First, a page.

District and Charter School Students Come Together to Learn Coding
Photo: Kids Code in Newark Photo Credit: Anthony Alvarez
Kids Code in Newark | Anthony Alvarez

Photo: Kids learning to code in Newark. Photo Credit: Anthony Alvarez
Kids learning to code in Newark. | Anthony Alvarez

Originally posted by Josh Frank on Newark Inc. here
November 22, 2015

A Newark coding program has been bringing together children from a district school and a charter school every weekend this fall, with instructors from a local college, to teach Newark students important 21st Century technology skills. 

Sponsored by the Urban League of Essex County, the all-day classes are held every Saturday at at North Star Academy Charter School in the Fairmount neighborhood. The students attend North Star and Thirteenth Avenue School, a district school just a few blocks away.

On Saturday, Nov. 21, U.S. Rep. Donald M. Payne, Newark Schools Superintendent Christopher Cerf, as well as Newark Public Schools Advisory Board Chair Ariagna Perello and members Rashon Hasan and Khalil Rashidi paid a visit to get a first-hand look at the program, known as Newark Kids Code.

“This is an important program that we should be spreading out across Newark,” Rep. Payne told the audience of parents, who expressed how grateful they were that their children were benefiting from the program.

In addition, the event featured the Principal of North Star Academy’s West Side Park Middle School, Vernon James Riley and the Principal of Thirteen Avenue School, Simone Rose.

“This program shows that it doesn’t matter where they go to school, these are all our children,” said Vivian Cox, president and CEO of the Urban League.

The Newark Kids Code program is a 10-week program that serves 30 low income students between the ages of 8 and 17 and who primarily live in the Fairmount neighborhood.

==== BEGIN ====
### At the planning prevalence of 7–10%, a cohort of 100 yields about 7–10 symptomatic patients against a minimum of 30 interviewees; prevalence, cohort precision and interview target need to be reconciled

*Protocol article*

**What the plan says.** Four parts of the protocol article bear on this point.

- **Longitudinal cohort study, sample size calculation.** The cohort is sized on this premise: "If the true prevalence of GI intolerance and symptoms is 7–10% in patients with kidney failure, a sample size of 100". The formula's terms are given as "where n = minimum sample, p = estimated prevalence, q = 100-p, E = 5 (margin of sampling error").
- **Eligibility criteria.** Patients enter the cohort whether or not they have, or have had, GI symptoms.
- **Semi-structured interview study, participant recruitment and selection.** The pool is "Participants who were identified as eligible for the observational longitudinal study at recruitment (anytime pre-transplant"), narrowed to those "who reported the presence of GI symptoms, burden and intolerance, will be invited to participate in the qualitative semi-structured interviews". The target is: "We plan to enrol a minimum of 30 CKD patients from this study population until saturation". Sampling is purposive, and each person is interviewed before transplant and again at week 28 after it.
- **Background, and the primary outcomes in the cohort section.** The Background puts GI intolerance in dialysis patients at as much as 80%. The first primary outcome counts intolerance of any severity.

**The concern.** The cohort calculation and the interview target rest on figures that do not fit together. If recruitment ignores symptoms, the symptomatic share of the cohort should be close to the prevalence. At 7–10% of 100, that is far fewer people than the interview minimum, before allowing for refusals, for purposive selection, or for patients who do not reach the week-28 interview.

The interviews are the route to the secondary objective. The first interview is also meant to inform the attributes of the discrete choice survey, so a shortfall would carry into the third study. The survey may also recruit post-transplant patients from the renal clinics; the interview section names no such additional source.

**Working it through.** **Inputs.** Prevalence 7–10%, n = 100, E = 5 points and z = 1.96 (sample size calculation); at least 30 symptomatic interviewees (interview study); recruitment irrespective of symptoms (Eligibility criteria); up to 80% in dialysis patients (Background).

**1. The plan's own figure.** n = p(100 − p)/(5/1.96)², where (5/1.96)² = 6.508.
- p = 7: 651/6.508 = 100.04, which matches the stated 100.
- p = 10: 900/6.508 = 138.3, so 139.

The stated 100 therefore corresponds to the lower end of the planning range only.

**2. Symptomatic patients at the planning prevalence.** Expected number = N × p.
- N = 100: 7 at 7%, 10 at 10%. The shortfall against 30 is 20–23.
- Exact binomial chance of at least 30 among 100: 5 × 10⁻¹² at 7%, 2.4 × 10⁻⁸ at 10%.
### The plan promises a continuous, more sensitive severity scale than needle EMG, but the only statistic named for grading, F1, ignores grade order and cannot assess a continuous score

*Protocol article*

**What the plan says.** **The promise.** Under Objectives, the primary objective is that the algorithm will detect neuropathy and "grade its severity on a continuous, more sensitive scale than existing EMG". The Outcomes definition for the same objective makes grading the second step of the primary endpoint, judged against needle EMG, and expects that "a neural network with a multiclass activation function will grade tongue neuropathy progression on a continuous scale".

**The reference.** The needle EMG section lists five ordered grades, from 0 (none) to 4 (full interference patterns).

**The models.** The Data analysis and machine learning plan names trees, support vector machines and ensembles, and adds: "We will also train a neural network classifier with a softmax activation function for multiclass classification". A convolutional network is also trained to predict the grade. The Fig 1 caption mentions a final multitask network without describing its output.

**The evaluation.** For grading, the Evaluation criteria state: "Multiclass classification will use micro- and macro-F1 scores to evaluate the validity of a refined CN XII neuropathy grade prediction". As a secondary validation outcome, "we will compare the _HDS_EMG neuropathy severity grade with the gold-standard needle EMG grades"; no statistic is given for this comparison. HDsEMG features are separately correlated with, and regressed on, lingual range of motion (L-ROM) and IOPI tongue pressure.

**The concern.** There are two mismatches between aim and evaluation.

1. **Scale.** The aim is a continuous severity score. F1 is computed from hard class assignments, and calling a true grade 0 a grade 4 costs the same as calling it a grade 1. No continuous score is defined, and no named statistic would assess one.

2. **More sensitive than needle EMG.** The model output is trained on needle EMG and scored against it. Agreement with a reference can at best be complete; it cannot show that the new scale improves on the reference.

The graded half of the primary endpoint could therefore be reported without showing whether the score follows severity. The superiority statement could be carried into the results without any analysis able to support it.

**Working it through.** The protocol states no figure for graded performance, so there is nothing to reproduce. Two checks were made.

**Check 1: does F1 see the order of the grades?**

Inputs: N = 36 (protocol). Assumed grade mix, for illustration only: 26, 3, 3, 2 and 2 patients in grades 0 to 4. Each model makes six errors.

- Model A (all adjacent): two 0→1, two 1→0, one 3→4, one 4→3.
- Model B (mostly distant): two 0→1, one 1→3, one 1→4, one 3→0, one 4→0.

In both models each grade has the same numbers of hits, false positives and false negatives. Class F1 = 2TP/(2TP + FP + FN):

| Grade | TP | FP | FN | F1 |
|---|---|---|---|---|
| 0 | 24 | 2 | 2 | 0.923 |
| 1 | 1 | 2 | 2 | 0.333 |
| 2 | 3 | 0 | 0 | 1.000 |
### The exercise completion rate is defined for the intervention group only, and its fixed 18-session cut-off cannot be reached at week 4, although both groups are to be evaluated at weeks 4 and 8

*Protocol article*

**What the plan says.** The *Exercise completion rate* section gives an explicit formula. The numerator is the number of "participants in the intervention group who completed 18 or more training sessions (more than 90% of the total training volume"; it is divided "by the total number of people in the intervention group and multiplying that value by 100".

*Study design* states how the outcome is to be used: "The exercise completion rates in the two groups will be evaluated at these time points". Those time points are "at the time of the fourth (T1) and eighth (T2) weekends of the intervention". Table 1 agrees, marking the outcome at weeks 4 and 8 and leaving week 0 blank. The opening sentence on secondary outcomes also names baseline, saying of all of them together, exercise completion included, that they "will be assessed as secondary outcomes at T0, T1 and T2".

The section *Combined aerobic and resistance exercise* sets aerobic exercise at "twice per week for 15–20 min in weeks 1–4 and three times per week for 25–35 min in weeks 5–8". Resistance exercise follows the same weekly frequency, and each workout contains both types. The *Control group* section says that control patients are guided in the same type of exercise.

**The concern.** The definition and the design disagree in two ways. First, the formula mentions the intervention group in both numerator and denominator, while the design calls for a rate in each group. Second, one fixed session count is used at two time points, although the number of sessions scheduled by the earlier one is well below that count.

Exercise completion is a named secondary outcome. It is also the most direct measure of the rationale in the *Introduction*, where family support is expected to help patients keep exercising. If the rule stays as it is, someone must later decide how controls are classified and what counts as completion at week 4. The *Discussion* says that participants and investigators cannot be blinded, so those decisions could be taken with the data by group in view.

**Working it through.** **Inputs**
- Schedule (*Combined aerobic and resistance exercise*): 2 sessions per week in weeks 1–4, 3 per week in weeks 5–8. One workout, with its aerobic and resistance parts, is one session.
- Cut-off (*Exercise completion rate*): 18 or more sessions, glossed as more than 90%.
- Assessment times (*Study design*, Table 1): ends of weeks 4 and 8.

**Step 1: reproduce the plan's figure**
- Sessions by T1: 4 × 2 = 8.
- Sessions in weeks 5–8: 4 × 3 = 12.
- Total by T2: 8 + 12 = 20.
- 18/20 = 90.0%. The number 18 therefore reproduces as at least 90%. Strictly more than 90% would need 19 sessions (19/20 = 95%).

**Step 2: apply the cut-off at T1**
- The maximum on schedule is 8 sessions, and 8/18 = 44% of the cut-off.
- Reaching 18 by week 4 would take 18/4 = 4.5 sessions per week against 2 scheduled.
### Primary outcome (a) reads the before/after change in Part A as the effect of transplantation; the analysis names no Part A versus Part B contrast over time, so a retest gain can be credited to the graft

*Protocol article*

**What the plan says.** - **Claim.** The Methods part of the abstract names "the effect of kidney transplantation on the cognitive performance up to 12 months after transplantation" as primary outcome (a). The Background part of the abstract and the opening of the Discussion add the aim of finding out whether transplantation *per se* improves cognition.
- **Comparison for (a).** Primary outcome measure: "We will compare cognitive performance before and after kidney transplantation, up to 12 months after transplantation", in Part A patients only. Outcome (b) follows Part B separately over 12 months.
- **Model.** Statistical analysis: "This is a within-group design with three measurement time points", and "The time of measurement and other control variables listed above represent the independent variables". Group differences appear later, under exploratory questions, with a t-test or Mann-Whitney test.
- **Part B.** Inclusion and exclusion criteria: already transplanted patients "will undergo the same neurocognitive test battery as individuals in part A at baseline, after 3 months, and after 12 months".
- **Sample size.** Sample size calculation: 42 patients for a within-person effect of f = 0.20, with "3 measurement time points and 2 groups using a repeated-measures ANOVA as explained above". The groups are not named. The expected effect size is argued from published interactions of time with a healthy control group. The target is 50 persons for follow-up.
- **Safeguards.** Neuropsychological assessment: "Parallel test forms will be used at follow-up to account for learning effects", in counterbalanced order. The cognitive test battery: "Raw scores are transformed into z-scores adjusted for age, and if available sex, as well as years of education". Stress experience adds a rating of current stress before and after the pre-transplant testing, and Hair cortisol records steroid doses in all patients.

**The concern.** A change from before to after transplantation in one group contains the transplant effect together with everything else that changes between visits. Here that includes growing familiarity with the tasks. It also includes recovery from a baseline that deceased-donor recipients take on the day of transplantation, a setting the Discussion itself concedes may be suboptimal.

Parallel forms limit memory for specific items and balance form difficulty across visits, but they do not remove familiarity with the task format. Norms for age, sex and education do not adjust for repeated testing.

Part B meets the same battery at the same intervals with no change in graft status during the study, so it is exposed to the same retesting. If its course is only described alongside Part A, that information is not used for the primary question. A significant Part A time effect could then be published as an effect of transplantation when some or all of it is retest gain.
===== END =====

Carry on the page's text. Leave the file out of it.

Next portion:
The program is a brainchild of former Newark Central Ward Councilman Darrin Sharif and is designed to address the digital divide and is working to close the socioeconomic gap in the technology and engineering sectors. 

"Preparing our kids to compete in a tech-driven global economy is not only an economic necessity, but a moral imperative," said Sharif, who is now program director of Newark Kids Code at the Urban League.

With support from the Department of Community Affairs, Newark Kids Code works to educate, inspire, and equip youngsters with the skills and resources to inspire them to pursue opportunities in computing fields.

Students receive instruction in coding along with guest lectures, technology mentors, group activities and meals. Students are learning the programming language Scratch, which also has an online community where children can program and share interactive media such as stories, games, and animation with over two million children around the world. Classes are taught by mentors from New Jersey Institute of Technology.

http://www.newarkinc.com/district_and_charter_school_students_come_together_to_learn_coding

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